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Moriya Jutanugarn has a Vision(54) of winning a major title

Moriya Jutanugarn
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RANCHO MIRAGE, Calif. – For the fifth consecutive year, Moriya Jutanugarn has positioned herself to win her first major championship.

It’s all part of the plan, part of her work with performance coaches Lynn Marriott and Pia Nilsson of Vision54. It’s not just a strategy for major championships, it’s something she applies every time she tees it up on the LPGA Tour. Jutanugarn has to put herself in position, otherwise how can she win? As for when it will happen? Well, that’s just a matter of time.

“It’s about patience. Not just this week, but every week,” Jutanugarn told “For me, [I] just keep knocking on the door and one day it’s probably going to open.”

Friday, Jutanugarn positioned herself to make a run this weekend at the ANA Inspiration. She opened with rounds of 68-69 to sit two-strokes back of 36-hole leader Patty Tavatanakit in just her second start of the 2021 season. She missed the cut in her return at last week’s Kia Classic.

ANA Inspiration: Full-field scores | Full coverage

“Last week, I had a hard time,” Jutanugarn said about making her first start in three months. “This week, I [was] just like, ‘OK, I'm just going to focus on what I have to do,’ and I'm telling you, it's tough because I haven't competed for a long time.”

Jutanugarn’s success is coming on the heels of her reunion with Vision54.

This week, she connected with her longtime coaches for the first time, in person, since January 2020. The in-person connection went a long way in replacing the video calls they’ve used over the past year due to the pandemic.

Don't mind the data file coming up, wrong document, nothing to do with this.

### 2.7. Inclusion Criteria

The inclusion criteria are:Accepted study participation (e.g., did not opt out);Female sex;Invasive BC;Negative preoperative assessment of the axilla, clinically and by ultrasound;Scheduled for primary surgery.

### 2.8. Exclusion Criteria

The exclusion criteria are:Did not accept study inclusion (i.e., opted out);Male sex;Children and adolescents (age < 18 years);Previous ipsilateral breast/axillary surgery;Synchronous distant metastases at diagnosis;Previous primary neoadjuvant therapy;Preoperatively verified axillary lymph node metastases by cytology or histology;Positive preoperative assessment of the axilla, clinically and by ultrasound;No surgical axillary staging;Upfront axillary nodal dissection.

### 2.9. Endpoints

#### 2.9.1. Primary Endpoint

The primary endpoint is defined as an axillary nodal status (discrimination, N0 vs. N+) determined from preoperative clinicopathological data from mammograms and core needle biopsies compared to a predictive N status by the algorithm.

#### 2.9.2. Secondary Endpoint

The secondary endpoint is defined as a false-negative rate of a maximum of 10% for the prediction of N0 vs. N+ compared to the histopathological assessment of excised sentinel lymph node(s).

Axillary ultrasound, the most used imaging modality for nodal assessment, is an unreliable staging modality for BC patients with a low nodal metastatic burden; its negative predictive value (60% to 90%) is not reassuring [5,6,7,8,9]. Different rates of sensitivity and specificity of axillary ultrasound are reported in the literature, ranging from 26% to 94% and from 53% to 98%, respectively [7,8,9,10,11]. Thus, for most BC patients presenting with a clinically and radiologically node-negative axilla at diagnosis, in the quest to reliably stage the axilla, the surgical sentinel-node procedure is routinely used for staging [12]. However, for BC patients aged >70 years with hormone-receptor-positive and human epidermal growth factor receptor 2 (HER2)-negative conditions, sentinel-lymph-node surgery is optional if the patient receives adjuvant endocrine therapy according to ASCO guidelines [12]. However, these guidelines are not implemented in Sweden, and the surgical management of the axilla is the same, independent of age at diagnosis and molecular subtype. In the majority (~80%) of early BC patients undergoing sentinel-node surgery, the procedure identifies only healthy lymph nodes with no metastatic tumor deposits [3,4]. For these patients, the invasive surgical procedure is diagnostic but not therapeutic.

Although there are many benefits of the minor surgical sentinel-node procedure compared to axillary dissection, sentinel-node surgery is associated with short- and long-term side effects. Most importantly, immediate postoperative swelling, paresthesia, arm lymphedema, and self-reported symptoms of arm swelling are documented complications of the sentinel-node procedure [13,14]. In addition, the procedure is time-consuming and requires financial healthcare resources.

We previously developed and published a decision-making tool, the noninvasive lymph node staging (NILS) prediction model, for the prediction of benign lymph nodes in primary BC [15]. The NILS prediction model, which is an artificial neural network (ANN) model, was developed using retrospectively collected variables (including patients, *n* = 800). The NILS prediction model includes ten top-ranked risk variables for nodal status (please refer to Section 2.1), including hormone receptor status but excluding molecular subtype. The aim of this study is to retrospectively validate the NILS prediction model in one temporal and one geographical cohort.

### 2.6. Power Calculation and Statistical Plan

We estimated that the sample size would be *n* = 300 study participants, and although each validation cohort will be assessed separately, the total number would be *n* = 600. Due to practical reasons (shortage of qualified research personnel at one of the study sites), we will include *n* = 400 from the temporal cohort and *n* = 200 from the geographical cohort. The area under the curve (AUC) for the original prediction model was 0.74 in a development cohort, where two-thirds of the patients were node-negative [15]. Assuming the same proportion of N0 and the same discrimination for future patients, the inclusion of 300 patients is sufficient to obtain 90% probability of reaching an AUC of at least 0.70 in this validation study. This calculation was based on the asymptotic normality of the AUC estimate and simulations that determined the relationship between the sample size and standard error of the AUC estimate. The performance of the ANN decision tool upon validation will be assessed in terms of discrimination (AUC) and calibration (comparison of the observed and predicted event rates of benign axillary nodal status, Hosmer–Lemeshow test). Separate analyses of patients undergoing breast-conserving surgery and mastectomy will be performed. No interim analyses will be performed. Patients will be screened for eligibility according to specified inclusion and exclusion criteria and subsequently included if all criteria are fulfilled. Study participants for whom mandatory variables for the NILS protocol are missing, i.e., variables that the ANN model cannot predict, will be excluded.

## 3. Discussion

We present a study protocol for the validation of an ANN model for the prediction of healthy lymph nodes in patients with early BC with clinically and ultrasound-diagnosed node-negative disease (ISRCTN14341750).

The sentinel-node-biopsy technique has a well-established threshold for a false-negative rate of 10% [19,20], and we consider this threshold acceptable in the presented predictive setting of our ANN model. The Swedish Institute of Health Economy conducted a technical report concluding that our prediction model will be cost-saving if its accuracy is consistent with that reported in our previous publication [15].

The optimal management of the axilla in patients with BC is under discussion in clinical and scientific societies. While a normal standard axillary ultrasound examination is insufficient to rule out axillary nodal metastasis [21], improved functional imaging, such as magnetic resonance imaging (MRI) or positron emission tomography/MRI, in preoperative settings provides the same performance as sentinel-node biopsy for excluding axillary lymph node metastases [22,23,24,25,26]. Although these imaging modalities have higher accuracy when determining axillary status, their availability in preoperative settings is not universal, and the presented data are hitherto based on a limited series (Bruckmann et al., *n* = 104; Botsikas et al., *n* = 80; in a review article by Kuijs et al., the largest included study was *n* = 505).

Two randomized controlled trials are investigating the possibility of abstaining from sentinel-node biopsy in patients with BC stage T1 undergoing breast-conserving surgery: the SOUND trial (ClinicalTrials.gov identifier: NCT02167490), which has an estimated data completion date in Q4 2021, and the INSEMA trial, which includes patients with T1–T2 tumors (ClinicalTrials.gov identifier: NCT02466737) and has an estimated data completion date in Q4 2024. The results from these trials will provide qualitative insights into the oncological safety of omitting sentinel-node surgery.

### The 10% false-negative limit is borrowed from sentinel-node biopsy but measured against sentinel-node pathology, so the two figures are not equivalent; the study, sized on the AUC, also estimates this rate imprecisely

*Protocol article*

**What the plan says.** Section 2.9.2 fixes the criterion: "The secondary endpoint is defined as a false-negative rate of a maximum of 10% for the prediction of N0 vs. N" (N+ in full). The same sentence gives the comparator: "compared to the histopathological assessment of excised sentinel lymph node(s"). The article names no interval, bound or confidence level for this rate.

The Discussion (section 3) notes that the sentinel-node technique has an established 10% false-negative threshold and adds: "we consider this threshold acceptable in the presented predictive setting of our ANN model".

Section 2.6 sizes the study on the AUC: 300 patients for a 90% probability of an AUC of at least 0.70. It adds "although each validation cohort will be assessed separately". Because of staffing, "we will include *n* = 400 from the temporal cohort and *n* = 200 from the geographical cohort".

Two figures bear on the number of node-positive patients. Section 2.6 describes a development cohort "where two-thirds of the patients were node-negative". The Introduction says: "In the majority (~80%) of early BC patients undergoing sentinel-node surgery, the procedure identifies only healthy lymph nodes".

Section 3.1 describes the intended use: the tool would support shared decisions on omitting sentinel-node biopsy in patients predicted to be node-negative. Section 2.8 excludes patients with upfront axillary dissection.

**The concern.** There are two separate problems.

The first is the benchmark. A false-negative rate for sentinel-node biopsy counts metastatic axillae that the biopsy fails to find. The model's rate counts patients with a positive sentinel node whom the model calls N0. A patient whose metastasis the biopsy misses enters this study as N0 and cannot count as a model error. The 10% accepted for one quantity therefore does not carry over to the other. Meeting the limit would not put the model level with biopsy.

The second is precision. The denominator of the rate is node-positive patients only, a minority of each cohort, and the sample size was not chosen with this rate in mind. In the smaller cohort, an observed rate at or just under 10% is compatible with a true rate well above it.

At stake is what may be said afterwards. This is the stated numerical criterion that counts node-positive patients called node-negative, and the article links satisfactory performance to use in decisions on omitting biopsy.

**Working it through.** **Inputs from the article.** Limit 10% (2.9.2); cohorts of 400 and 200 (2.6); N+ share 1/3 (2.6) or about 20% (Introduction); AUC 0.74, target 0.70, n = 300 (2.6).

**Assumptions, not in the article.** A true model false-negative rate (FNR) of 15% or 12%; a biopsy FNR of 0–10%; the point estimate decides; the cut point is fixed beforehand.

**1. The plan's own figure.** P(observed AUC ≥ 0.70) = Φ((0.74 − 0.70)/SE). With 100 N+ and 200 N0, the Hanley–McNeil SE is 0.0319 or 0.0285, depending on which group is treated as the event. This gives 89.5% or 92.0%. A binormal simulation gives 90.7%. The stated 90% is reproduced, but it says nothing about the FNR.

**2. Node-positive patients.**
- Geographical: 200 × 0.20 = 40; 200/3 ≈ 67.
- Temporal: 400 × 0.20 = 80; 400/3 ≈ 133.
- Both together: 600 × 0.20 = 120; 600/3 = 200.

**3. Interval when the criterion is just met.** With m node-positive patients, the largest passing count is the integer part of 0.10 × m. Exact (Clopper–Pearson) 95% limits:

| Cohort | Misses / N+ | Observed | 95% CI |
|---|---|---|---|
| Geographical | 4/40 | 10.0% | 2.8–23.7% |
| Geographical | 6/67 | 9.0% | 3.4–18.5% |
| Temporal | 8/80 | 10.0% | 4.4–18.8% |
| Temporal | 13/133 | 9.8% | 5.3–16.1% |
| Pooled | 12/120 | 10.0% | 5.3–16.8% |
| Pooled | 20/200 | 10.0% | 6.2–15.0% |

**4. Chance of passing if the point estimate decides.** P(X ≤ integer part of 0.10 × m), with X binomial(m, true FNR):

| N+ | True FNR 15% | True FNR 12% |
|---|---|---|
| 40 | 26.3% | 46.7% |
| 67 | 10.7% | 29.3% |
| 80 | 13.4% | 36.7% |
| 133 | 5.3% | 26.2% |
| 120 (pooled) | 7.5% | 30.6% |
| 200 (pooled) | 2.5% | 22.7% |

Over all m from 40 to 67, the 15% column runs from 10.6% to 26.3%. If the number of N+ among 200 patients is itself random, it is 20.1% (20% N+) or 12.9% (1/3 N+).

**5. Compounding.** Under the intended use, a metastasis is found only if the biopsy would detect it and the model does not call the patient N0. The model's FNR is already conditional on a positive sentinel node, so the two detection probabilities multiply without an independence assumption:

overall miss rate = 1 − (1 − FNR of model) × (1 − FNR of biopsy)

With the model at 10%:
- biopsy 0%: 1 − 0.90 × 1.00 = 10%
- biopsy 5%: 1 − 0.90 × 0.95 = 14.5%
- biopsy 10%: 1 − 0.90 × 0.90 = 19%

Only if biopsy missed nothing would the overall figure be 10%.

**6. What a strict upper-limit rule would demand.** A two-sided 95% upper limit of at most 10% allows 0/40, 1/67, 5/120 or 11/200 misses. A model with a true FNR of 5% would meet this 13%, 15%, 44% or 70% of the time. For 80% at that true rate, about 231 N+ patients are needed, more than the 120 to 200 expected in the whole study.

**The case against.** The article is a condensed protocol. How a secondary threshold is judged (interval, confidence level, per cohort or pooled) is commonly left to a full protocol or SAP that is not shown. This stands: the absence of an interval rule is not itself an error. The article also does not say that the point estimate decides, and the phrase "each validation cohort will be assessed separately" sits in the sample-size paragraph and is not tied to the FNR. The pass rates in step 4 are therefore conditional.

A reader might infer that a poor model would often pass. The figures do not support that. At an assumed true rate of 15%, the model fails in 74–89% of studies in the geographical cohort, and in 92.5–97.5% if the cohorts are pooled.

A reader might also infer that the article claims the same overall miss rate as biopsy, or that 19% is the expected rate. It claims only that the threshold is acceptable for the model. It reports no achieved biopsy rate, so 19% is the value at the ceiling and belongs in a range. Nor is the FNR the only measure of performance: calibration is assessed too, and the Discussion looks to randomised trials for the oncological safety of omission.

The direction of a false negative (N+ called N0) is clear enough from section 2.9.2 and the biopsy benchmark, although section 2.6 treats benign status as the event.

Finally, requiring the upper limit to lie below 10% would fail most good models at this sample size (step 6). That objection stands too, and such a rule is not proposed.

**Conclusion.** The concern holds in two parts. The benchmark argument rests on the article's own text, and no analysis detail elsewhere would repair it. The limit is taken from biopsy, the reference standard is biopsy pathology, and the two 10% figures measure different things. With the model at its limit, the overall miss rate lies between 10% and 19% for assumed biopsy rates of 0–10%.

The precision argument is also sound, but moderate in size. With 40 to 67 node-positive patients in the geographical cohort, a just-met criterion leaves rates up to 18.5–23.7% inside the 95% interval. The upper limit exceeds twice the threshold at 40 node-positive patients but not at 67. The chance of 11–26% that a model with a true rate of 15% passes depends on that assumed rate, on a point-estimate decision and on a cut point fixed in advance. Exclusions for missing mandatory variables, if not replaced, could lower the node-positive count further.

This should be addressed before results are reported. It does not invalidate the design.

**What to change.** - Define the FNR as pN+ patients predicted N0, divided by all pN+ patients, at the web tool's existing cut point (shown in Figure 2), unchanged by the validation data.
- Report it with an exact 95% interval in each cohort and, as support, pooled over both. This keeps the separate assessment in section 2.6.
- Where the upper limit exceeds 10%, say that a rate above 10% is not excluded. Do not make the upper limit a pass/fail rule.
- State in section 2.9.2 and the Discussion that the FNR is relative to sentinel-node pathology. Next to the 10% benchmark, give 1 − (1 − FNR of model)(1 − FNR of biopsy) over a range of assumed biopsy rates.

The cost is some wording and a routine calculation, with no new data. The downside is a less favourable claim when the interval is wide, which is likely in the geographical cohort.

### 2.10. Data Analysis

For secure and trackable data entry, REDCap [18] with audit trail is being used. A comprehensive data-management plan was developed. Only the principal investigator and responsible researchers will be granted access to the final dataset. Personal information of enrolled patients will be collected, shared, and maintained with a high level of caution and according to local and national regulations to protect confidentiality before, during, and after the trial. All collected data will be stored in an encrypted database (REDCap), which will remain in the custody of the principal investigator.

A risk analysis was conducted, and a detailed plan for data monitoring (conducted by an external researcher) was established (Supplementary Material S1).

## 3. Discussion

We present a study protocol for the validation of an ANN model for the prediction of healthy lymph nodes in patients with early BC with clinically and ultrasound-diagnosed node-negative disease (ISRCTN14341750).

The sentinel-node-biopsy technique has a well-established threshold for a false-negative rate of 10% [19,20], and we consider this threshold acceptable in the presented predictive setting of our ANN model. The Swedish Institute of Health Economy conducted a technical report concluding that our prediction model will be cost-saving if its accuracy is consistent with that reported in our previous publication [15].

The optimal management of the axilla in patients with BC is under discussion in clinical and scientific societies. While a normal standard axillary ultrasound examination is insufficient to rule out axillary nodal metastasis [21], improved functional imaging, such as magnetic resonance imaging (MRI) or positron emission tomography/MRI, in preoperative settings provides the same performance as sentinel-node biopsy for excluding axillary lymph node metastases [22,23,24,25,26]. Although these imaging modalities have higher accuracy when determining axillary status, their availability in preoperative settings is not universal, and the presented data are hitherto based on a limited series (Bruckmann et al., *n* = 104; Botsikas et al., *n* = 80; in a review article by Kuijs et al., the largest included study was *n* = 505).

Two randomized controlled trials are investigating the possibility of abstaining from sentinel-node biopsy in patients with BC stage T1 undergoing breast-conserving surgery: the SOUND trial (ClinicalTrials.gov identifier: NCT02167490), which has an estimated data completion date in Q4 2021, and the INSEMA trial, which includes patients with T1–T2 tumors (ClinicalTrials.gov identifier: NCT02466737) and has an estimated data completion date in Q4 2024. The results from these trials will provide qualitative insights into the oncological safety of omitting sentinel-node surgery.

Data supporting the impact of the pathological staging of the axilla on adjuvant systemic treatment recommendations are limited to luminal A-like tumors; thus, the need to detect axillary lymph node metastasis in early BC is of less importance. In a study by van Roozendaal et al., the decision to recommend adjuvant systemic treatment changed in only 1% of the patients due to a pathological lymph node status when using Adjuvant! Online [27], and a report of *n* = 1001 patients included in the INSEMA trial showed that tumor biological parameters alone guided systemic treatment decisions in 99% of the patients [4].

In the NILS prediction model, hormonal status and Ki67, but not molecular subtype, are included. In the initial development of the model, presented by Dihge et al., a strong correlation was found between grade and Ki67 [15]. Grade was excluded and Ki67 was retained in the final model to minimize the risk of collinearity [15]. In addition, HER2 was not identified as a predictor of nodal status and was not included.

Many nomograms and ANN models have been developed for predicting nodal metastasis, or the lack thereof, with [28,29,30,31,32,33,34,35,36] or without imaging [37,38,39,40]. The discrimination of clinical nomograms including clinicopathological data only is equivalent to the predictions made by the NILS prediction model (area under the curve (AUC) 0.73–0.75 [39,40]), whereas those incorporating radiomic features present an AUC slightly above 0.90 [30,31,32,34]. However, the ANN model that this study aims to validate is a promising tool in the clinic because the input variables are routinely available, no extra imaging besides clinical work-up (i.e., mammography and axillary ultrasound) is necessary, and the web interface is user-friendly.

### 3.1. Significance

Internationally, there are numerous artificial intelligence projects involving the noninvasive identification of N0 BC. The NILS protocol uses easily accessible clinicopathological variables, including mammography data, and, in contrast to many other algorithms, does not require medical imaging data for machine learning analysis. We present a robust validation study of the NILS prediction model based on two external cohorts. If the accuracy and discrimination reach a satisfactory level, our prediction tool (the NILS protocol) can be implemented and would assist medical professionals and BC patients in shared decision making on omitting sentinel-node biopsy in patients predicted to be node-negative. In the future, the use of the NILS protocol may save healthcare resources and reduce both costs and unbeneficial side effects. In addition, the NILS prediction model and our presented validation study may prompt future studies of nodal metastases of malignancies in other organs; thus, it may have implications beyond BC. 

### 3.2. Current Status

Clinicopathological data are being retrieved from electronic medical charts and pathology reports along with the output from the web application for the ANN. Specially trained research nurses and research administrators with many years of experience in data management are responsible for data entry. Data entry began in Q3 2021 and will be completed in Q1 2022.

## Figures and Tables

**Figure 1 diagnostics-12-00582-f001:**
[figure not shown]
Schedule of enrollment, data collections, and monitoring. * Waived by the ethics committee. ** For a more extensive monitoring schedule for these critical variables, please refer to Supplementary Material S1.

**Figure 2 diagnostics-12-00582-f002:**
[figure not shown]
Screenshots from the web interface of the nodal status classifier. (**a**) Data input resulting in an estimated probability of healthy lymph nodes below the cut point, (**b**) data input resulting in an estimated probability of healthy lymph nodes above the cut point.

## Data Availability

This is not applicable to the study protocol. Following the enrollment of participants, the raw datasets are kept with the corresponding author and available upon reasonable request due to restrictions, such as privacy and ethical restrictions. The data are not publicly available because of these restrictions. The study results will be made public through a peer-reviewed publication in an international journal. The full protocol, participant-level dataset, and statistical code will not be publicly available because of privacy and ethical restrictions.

“It's so nice to get back to see each other again,” Jutanugarn said about reconnecting with her coaches. “Every time when you see them it's just a lot of good energies and at least you know you go towards the right way.”

For the second time in five months, the 26-year-old finds herself in position to win a major heading into the weekend. In December at the U.S. Women’s Open, she was one of just four players who were under par after 54 holes. She entered the final round two-strokes back of the lead but faded with a final-round 74 that left her in a tie for sixth.

And that has been the trend for Jutanugarn in golf’s biggest events. She struggles to put together four good rounds. She has six career top-10s in major championships. And she will need her very best this weekend at Mission Hills where eight major champions sit within four strokes of the lead.

“I don’t know when it’s going to happen,” Jutanugarn said about winning a major. “I’m just going to do my best.”

Jutanugarn has shown that she has the patience to wait for her time to come. The 2013 Rookie of the Year waited six years to capture her first victory on the LPGA Tour. While she’s more than capable of continuing to wait it out, there’s certainly a part of her that must be wondering if Sunday will be her time.

“Hopefully, I’m going to win a major in my career,” Jutanugarn said. “I don’t know when, but winning a major is one of my dreams.”